Things happen when Marines get bored. There are only two possible outcomes in this very common instance: either something amazing is going to happen or something absolutely horrifying is going to happen. There’s no middle ground here.

Let me tell you a story about bored Marines.

We were at PTA on the big island of Hawaii for our annual training. You see, in Hawaii, it is against the state law to use heavy explosives and other large munitions on the small island of Oahu where the base is located. As such, once a year they fly all of the Weapons Platoon (0331, 0341, 0351, 0352) Marines out to the Big Island to conduct heavier training like rockets, demolitions and machine-guns and such. For some reason, we had finished the training evolution but my section (Assaultmen) were stuck there for an extra day or two with no one but our section leader looking after us.

There is very little to do at the PTA base. There’s one very small PX with a pizza shop and basically no cell phone reception if you have AT&T. Needless to say, we got really bored. So bored, in fact, that we thought of a really awesome contest. Two Marines would do an MRE battle, to see who could eat the most MRE contents and calories before either giving up or vomiting. The first person to do either one loses. The simplicity of it was magical, but not quite enough. During the challenge, both Marines had to be in their full sleeping systems (double sleeping bags and bivvy sack), with the MRE heaters activated inside. The top hood of the sleeping bag was taped to both Marines foreheads so only their face and one arm for eating was exposed.

I won’t mention names, for their own sake (and one of them is no longer with us), but I abstained from the challenge because I valued my stomach contents and well-being.

About three full MRE’s and over 4,000 calories in, sweating profusely from the heated sleeping bags, one of the Marines had gotten to what would be the end of his challenge: the beef patty MRE. If you’re not familiar with the beef patty, it’s a lot like cat food, but packaged for humans but it’s still cat food. Really, this thing is hard to stomach when you’re not on the verge of spewing your intestines out as it is, but the Marine got one whiff of its oddly fishy odor and let loose like a Yellow Stone geyser. We had conveniently placed a yellow mop bucket in front of them in the event that one of them was surely to reach the limit, and it served its purpose tenfold.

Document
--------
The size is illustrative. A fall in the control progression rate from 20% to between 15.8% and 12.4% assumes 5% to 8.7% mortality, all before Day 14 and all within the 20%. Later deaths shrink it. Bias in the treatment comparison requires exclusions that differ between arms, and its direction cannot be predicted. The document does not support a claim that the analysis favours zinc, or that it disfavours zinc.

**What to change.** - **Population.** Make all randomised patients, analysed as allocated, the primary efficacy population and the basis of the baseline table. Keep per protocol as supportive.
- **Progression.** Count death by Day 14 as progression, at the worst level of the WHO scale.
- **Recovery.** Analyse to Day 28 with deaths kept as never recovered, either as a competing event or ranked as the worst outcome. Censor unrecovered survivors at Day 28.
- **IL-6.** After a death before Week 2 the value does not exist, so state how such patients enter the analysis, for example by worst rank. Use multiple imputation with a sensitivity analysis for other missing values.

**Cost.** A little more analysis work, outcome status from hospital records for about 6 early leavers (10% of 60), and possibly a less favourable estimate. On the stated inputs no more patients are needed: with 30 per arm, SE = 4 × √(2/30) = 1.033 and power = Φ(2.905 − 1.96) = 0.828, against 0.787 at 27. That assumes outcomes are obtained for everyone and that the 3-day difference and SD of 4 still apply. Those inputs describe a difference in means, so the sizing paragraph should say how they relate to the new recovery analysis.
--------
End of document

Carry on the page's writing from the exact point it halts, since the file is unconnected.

I have never in my life seen more putrid vomit leaving a person’s mouth, the yellow mop bucket almost overflowing by the time he was done.

The moral of the story?

There is none. We were bored.

I don’t write enough non-comic blog posts on here, I really should more often.

Terminal Lance has been around for a while now. I guess I just wanted to take a moment to say thank you to all of the fans that have kept me going over the years. There’s been a lot of really silly internet drama over the last couple of months; I’ve mostly avoided it because its not really worth my time. This comic of mine has been a pretty crazy journey over the last few years, I started it when I was active duty in 2010 and it has since ballooned into the monster it has become. It is worth noting that since day one, I have always put my name on every single comic strip (my full, real name), because I stand behind my work and everything that I do.

I take Terminal Lance very seriously, which might sound counterintuitive given the nature of the product (a comedic comic strip), which is why it has been able to last this long. There are over 600 comic strips between the website and the Marine Corps Times newspaper, and something like that doesn’t happen without a serious investment of time and effort. I can’t tell you how many nights I’ve laid awake at night trying to figure out the right way to sell a punchline or whether or not a joke is too far–or perhaps even not far enough.

People I meet often ask me what I do for a living (a regular topic for most people by any measure), and sometimes it’s kind of hard to come up with a normal answer. Am I a cartoonist? A writer? An illustrator? All of the above? I went to the California College of the Arts in the San Francisco bay area after I got out of the Corps and got my Bachelor of Fine Arts in animation (with distinction). While the animation program naturally focuses on the medium of film and TV, the school’s own slogan probably rings the truest for me: make art that matters.